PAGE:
Following last Wednesday’s deadly mine explosion in Golestan Province, the Iranian President Hassan Rouhani finally saw fit to visit the city, on Sunday, during his re-election campaign tour.
However, Rouhani was met by protesters who were angry that safety concerns had not been addressed prior to the explosion which killed dozens of miners and angry that Rouhani had not appeared beforehand.
The miners, who were still covered in coal soot after searching for their still-missing colleagues, began to assault the armoured SUV as it passed through. The car, which was undamaged, did not stop, proceeding to drive through the crowd and sped away down a hill.
Rouhani went to the Zemestanyourt mine to speak to the miners and their families. In his speech, he insisted that that the government was responsible for the lives of mine workers; however, given the upcoming election, it is likely that this is all spin.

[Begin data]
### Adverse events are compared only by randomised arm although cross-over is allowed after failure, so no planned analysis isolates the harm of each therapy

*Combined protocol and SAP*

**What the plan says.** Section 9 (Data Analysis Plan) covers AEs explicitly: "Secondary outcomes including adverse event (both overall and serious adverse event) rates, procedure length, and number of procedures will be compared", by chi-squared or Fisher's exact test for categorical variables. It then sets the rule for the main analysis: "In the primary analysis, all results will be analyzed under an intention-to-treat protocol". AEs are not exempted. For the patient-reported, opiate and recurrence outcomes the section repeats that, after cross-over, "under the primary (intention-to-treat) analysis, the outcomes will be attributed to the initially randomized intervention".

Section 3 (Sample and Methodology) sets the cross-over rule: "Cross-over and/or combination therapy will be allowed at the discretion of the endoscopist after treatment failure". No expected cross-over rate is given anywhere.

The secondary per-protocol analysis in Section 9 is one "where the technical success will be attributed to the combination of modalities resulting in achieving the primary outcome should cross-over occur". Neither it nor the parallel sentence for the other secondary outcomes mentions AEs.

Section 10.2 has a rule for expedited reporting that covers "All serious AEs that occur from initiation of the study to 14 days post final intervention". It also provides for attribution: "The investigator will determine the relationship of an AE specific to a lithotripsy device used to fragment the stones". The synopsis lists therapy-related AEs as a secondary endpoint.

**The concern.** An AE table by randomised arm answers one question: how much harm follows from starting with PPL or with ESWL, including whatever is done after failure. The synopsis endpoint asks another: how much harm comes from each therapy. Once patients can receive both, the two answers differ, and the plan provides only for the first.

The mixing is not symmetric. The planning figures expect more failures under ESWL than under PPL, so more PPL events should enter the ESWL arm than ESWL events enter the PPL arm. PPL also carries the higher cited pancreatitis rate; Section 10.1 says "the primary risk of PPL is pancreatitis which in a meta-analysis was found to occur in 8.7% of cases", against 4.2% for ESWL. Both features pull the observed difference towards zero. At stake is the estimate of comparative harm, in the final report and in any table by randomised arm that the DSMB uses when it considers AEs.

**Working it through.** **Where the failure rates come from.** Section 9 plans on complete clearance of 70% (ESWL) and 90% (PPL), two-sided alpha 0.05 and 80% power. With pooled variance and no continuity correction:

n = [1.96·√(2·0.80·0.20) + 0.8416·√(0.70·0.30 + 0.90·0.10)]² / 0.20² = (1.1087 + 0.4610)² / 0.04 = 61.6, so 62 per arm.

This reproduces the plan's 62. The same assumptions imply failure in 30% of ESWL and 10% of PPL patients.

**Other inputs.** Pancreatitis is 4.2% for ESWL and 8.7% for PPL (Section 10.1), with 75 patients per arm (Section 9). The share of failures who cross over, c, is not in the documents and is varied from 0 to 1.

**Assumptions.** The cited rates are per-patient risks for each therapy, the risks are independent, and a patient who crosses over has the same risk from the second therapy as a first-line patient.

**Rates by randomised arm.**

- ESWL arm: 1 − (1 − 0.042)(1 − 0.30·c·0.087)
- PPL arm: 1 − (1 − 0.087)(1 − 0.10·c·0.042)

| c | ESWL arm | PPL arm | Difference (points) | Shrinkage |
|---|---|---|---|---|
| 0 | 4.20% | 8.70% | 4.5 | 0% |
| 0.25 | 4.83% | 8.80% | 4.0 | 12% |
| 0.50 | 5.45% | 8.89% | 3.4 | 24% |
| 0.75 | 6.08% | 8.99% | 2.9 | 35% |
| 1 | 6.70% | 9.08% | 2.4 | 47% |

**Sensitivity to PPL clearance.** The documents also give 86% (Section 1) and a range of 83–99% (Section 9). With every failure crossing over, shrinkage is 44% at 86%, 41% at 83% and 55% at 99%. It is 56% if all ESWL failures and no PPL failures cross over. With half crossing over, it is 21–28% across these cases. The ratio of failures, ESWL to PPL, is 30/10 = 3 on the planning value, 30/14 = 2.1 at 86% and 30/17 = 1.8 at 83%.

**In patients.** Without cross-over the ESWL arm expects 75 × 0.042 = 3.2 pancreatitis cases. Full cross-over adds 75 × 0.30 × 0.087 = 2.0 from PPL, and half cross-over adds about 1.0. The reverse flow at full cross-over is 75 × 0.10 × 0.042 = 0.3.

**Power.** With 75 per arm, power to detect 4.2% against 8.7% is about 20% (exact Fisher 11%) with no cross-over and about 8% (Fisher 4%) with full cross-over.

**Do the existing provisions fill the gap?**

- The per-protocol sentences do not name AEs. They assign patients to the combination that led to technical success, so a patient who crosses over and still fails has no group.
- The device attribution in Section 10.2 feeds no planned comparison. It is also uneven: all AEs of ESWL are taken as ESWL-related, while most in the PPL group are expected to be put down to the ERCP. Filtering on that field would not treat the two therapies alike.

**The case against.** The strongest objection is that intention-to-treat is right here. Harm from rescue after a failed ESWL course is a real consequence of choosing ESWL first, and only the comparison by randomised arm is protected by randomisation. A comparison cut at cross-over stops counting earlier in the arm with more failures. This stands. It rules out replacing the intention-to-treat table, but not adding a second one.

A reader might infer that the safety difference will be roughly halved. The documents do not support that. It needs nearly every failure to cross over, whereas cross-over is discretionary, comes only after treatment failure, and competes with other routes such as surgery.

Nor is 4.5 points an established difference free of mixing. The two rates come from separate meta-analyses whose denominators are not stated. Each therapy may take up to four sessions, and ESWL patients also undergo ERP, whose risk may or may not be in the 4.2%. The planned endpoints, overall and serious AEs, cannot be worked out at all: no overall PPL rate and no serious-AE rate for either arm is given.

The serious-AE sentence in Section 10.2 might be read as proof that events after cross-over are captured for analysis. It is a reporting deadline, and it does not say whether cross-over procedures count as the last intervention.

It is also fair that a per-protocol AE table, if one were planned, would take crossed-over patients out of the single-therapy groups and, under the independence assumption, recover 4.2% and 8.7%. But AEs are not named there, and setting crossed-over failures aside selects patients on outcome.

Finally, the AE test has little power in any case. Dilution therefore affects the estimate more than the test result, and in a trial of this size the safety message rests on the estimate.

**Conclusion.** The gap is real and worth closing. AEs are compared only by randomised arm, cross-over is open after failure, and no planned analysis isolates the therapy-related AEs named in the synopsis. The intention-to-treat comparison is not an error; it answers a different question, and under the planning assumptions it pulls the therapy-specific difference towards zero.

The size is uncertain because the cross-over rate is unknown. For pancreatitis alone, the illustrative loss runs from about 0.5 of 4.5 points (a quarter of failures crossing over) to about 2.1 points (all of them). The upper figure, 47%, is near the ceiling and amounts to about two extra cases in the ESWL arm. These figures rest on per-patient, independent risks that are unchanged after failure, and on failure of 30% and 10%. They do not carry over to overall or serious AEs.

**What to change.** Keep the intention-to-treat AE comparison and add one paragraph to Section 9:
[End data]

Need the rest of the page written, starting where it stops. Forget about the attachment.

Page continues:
He said: “Be sure that we will pursue this issue and also your demands. Those who are guilty in this incident should be prosecuted by a court.”
However, miners had previously raised safety complaints with the mining company which is owned by the Bassij, associated with the Revolutionary Guards Corps (IRGC), which is itself a part of the Regime. Their complaints were ignored and, in some cases, led to violence against the person who raised the issue.
One worker said: “A few years ago when I filed a complaint in Azadshahr's court, they beat me up…”
If the Regime were unwilling to listen before, why are they promising prosecutions now?
A sibling to one of the fallen mineworkers said: "Where was he a few days ago? Has he come to collect votes for himself? I want my brother back.”
At least 35 people have been killed in the mine explosion, with 22 bodies recovered and more yet to be found.
This is far from the first mining disaster in Iran, a country heavily dependent on coal for its steel mills. In 2013, 11 miners were killed in two separate incidents, while in 2009, 20 workers were killed in several incidents.
It is believed that lax health and safety laws and inadequate emergency services are to blame.
Since the 2015 nuclear deal, which lifted sanctions on the Gulf country, Iran has been renovating its mines in an attempt to score business contracts but these renovations have been less focused on improvements and more focused on increased production.